Your editor does not pick up foreign languages easily. But just for grins, we asked Gabriel to try his technical speak on the CRB commodities index. It’s been up, then way down, then back up. We wondered-all the fundamentals of supply, demand, growth, and recession aside – what the index looks like to trader with an eye for patterns and mind full of oscillators. We showed him the chart below, on to which he put the lines you now see.

CRB Targets 265

His commentary was to the point: “23.6% Fibo (the very first retracement level) hit on last June 11 (point C), is likely to be the immediate target, around 265 points. A correction had followed then a rebound on a support level (green horizontal line) valid since last March. I expect the resistance at 265 points to trigger profit-taking. It should hold, as many commodities are a bit overbought on short-term basis.”

Speaking of commodity prices, the RBA published its commodity price index yesterday. It was, in the spirit of the season, less bad than expected. The RBA said the index was flat in July after being down 3.8% in June. Coal and wheat were down, but beef, veal, and iron ore were up.

Source: Reserve Bank of Australia

Like all other investable asset classes, commodities are trying to find a natural price floor. That floor would be based on the long-term demand in the real economy for tangible assets. And with commodities, you at least get predictable cycles where overcapacity in production leads to falling prices. Or, as we saw in 1999, years of underinvestment in productive capacity coincided with a surge in demand, creating a huge gap that led to spiking prices.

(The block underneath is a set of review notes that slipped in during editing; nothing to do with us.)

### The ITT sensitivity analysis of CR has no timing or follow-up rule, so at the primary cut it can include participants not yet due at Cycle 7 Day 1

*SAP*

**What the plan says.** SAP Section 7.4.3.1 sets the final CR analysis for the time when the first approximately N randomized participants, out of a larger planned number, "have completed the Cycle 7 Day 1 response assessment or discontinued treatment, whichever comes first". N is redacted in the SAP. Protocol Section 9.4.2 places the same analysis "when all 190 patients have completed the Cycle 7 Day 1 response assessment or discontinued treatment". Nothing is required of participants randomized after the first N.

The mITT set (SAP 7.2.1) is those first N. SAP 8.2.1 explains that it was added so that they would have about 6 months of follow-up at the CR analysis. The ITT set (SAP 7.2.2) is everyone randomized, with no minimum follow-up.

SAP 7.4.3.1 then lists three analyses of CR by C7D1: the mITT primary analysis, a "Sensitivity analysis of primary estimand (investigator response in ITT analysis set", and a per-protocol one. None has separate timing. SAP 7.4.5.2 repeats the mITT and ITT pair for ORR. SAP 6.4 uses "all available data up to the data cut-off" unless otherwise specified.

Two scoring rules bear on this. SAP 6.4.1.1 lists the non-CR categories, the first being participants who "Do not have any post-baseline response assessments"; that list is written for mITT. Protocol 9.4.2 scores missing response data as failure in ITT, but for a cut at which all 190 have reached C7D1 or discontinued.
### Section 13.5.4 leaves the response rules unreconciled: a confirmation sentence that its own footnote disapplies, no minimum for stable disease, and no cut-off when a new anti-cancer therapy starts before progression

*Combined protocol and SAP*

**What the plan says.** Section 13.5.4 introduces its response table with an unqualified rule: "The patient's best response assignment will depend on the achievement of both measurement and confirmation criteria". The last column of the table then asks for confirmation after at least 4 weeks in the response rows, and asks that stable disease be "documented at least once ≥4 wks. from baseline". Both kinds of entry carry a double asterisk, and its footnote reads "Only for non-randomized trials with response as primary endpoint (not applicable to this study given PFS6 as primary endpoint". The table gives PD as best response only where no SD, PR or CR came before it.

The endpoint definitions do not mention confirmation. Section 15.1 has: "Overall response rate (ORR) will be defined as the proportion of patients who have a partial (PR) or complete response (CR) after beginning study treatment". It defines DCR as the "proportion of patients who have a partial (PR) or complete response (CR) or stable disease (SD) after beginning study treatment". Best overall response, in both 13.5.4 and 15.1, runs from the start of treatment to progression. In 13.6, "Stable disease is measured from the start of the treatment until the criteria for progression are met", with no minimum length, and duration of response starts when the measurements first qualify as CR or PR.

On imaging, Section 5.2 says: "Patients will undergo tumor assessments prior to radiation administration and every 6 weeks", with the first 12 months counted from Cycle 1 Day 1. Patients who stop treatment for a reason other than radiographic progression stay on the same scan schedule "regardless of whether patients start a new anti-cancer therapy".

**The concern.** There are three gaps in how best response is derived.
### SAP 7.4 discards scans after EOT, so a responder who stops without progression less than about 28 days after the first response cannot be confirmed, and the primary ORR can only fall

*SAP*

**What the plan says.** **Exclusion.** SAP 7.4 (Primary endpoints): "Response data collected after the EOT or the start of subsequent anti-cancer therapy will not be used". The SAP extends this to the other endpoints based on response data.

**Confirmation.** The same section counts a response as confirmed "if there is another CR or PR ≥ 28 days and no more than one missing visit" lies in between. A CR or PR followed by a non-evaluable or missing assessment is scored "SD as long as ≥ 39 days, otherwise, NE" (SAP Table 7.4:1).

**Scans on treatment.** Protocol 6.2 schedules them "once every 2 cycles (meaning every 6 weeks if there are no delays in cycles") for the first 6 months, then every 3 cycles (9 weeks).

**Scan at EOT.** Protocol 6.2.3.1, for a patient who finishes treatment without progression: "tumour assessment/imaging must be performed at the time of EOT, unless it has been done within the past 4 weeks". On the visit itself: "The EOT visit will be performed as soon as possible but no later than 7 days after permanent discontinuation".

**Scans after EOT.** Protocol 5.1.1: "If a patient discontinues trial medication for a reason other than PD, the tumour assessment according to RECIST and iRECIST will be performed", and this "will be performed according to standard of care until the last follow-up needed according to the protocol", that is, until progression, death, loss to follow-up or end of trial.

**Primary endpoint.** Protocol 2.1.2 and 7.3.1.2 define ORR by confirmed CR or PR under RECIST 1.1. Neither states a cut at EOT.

Now things are levelling off at a higher equilibrium. But what about other asset classes? Specifically, returning to the question we began today’s letter with, can asset prices make new highs without new leverage in the system? And exactly who is willing to take on leverage now anyway?

This is the question that we think the markets are working through right now. You get the sense that people feel better about the economy. And they feel like the worse of the financial crisis is over. At the very least, investors feel that systemic risk-the chance of a total meltdown-has been averted. There are still risks, but perhaps not as grave as the risks faced once Lehman Brothers collapsed in September of last year.